Augustus planted an orchard - also currents, gooseberries, raspberries, and strawberries. In the orchard he had pears, plums, apples, and peach trees. When he found other kinds of apple trees he grafted them on his young apple trees in the orchard. He once had three acres of strawberries. . . He sold his strawberries for ten cents a quart. . .
Besides farming, 'Gus' was a stone mason, ran a blacksmith shop, and built chimneys and wells. Gus McVey shod all his horses, sharpened all his tools, also did this for all his neighbors. He had two horses and a spring wagon all the time. The beds had mattresses made of feathers, and he always had one hog for each one of his family . . .
James Harvey, Grace Gertrude, Zepha Taylor, and Walter Samuel were born in West Virginia after they returned from Missouri. Augustus McVey bought land about a mile from the log house and hired a neighbor carpenter to help him build a frame house. They moved in just before Grace was five years old. Walter was the only one of their children born in the frame house. Zeph's daughter, June, was born in that house May 29, 1924, however." (Information was told to Estella Becher Wyatt by her mother, Grace Gertrude McVey Becher, and then sent to compiler by Marylu Walker.]
Augustus's children, according to PANORAMA OF FAYETTE COUNTY, by John Cavalier, attended Fairview Grade School, located above Route 60 between Chimney Corner and Hawks Nest State Park. His obituary, submitted by Marylu Walker of Oak Hill, West Virginia follows:
"Died January 6th, 1920, at his home near Ansted, aged 74 years. He was married to Mary M. Alderson 54 years ago. He has been a member of the Baptist Church for 56 years, and a Mason for 33 years, being the oldest Mason in Ansted Lodge. He was honest and industrious and a good neighbor and Christian man, always giving his children good advice. He leaves a wife and [ten] children: W.H. McVey of Charleston; John McVey of Huntington; Joseph McVey of Mt. Hope; James McVey of near Ansted; Walter McVey of Prudence; Mrs. Leonard Miner of Ansted; Mrs. John Becher of East Bank; Mrs. George Walker of Prudence; Mrs. Emma Martin [and also another son]. Two sisters survive him: Mrs. G. W. Broyles of Oak Hill and Mrs. Laura Miller of Burnwell; and one brother: Newton McVey. Mr. McVey had been blind for three years but he will not be blind when we meet over there on the other shore. S.W."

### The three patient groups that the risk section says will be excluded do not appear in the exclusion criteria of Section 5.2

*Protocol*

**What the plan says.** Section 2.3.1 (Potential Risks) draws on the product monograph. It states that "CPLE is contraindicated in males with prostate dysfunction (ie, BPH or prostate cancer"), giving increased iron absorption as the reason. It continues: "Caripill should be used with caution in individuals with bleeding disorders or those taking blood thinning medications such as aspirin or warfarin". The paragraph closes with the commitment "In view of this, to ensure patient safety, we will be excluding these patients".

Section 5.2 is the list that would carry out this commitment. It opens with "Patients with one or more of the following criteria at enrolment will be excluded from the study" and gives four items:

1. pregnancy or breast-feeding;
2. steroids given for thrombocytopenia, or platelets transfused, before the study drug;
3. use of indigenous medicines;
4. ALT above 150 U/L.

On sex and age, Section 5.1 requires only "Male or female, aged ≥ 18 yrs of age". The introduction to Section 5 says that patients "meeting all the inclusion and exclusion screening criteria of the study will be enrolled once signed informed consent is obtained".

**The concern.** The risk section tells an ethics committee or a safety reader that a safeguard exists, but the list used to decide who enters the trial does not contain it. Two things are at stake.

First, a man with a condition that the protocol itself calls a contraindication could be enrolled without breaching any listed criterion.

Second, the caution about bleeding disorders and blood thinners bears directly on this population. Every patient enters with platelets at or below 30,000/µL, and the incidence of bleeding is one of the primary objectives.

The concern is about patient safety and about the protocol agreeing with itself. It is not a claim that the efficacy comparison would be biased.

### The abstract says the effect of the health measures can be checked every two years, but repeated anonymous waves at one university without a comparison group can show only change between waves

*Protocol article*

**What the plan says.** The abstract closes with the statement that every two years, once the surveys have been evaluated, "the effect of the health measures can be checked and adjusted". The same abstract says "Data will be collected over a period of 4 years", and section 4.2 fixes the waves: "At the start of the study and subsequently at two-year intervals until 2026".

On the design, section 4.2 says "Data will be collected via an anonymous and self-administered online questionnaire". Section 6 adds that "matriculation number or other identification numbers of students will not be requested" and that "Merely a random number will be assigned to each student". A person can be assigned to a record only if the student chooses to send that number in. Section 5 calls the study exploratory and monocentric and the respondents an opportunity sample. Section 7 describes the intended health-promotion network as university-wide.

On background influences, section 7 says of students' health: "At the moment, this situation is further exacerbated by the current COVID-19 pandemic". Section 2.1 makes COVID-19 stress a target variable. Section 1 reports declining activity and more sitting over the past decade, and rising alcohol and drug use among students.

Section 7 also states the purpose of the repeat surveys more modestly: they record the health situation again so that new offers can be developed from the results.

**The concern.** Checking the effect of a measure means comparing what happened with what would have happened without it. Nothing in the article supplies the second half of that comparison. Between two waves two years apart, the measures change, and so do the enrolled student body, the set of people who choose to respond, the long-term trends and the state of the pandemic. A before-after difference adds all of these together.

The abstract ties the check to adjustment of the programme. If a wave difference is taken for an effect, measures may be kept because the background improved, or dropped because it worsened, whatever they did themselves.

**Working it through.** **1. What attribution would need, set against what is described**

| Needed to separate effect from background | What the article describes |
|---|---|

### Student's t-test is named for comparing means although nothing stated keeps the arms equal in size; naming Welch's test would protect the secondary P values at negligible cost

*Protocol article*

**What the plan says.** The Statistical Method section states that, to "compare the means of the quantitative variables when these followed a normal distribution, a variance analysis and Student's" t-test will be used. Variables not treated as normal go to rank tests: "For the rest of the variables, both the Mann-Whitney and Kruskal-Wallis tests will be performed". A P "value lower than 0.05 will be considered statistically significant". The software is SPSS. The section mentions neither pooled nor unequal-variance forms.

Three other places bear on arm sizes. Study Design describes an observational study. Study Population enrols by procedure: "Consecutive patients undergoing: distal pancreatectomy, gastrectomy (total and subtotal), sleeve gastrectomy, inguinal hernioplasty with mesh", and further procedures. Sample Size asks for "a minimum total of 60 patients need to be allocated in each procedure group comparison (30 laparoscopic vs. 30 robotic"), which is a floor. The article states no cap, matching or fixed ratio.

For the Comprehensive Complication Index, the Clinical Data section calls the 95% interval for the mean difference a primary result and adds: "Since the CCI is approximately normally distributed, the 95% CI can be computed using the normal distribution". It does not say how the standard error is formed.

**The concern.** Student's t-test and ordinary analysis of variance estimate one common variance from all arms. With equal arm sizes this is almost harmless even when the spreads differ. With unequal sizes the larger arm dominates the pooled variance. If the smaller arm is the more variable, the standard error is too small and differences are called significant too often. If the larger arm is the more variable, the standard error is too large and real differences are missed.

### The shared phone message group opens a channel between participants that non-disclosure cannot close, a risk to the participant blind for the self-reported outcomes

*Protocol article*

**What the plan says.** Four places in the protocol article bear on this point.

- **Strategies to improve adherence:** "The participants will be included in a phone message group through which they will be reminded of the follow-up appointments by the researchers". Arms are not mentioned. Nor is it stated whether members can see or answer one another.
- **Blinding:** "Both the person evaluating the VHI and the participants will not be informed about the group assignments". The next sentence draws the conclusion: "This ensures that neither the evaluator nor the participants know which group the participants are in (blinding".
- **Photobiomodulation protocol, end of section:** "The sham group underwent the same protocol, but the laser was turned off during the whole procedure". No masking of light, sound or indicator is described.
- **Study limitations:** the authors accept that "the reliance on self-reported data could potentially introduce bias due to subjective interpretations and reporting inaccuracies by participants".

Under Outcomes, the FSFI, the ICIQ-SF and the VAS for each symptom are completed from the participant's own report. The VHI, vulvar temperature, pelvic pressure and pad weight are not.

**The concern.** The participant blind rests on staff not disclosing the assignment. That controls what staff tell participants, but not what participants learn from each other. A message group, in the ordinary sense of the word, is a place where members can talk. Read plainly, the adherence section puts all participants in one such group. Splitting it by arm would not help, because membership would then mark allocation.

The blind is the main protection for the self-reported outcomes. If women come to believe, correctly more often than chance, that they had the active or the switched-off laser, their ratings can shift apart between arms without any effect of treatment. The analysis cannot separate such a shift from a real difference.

Mary Margaret Alderson


Most of the following information was copied from Estella Becher Wyatt and was dictated to her by her mother Grace McVey Becher in 1970, and sent to compiler by Marylu Walker:
"The last year of the Civil War (1865) Mary Margaret Alderson married Augustus McVey at Cannelton, West Virginia, in Kanawha County. The minister was a Rev. Bibb [probably Martin Bibb]. Alderson, West Virginia, was named for the Alderson family of Monroe County.
Augustus McVey and Mary Margaret Alderson were married 22nd of March 1865. He asked her father for her hand in marriage. She was almost 15 years old and he was 18. Her father told him to go back and wait a while until he was a little older. So he waited one week and returned and repeated the same question. Her father then gave his permission."